The talented are few. Politics structures itself around controlling and containing the behavior of those few. Their reactions individually and as a group are just what you’d expect from humans with more power than others – some comply, some rebel.
People with problems consult such vintners for help. Problems get solving, leaving more problems.
This first novel takes us through the training of a Vineart, a young man with the Talent to manipulate the Elements. It’s all about socially imposed rules on Magic and Politics. The few, oppressed and exploited by the many? Or vice versa?
I got this book from the Amazon Vine reviewer’s program and reviewed it online. It’s good. Check it out.
For a more SF-style look at science so advanced it may as well be magic, don’t miss S. Andrew Swann’s long running series in a universe where genetic engineering has produced people from animal genes. The Moreau Novels, the Hostile Takeover trilogy, and now the Apotheosis Trilogy, all from DAW. Heretics, book 2 of Apotheosis flicks through many points of view, and shows a huge interstellar war through the personal situations of characters we’ve met before.
Taken as a whole, this series explores the very nature of what it is to be human through genetics, and through Artificial Intelligence. Humanity has exterminated an alien species, and now the A.I.’s left behind to exterminate humanity have a go at it. All that’s left to defend us is The Church and The Caliphate – and they don’t get along well with each other.
Where Angels Fear To Tread by Thomas E. Sniegoski is "A Remy Chandler" novel (an excellent series, not first person). Remy is a Seraph who left Heaven and became human, making his living as a very hardboiled Private Eye. Here he has to find a missing girl who turns out to have a bit of God’s energy hidden inside her. There’s a big ugly fight and a satisfying triumph, but the point is problem solved by the science of magic and the Power of righteous action.
I reviewed Amber Benson’s first Calliope Reaper-Jones novel, Death’s Daughter in Jan 2010. Benson is the actress who played Tara on Buffy The Vampire Slayer, and went into web production with Christopher Golden (one of the best writers around). Here is the second Reaper-Jones, Cat’s Claw.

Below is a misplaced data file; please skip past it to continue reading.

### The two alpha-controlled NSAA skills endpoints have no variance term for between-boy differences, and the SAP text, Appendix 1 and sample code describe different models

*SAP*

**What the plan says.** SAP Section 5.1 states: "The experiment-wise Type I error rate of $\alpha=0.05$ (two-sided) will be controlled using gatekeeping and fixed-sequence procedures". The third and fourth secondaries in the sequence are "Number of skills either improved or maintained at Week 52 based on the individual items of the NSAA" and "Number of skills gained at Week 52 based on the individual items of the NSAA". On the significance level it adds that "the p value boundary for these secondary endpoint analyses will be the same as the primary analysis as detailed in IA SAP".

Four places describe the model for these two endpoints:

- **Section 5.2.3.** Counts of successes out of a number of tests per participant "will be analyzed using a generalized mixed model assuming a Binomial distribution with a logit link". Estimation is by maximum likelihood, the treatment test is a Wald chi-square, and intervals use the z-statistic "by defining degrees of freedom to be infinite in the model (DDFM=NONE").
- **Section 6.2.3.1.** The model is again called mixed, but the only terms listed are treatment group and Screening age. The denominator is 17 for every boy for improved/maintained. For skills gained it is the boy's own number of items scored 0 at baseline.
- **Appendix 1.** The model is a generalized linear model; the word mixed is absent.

Told in hardboiled teenage first person, Cat’s Claw sustains the style and pace of Death’s Daughter but adds deepening characterization. It’s relationship fiction at its best as the young power-user learns self-esteem by solving other people’s problems with her power, her integrity and her growing knowledge of the science behind her magic, the magic of Death. I love Cerberus’s puppy.
Deadtown by Nancy Holzner has zombies in it, and that’s become an obligatory ingredient just as Vampires once were. If you want to sell a fantasy these days, you have to find a new, fresh take on zombies.
Deadtown is set in an alternate universe Boston where a section of the town has been quarantined to contain the inhumans, zombies and otherworldly people who are no business of the law. Their problems, and those of some humans victimized by demons, have to be solved by Vicki, a combination sleuth and paladin who tells it all in first person:
"Two rules I live by: Never admit to being a shapeshifter on a first, second, or third date with a human. And never, ever bring along a zombie apprentice wannabe on a demon kill."
In Deadtown, the ward around Boston has been breached and "things" get through, haunting human dreams where Vicki goes to fight and kill them. This creates an occasion for a monumental battle film makers would lust over since visuals could ignore gravity and logic.
But this time Vicki has a personal stake not just a professional one in quelling the demon invasion. The demon who murdered her father is mounting an attack on the city’s wards. As she investigates, she uncovers political secrets.
As you read these five novels, ponder how these universes, constructed around the power of magic wielded by a special few, actually resemble our everyday reality.
Many people see our problems today as power concentrated in the hands of a few. Many wistfully yearn to be one of those few, or bitterly wrestle with the sobering knowledge they will never have any such power.
Either way, we as a group mind, are facing problems bigger than we are, just as the population of the 1920’s and 1930’s did. Thus the hardboiled, gritty private eye, A-Team, Paladin emerges as a fictional problem solver who deals with the dirty underbelly of society and solves our problems for us.
To send books for review in this column email Jacqueline Lichtenberg, email@example.com for snailing instructions or send an attached RTF file.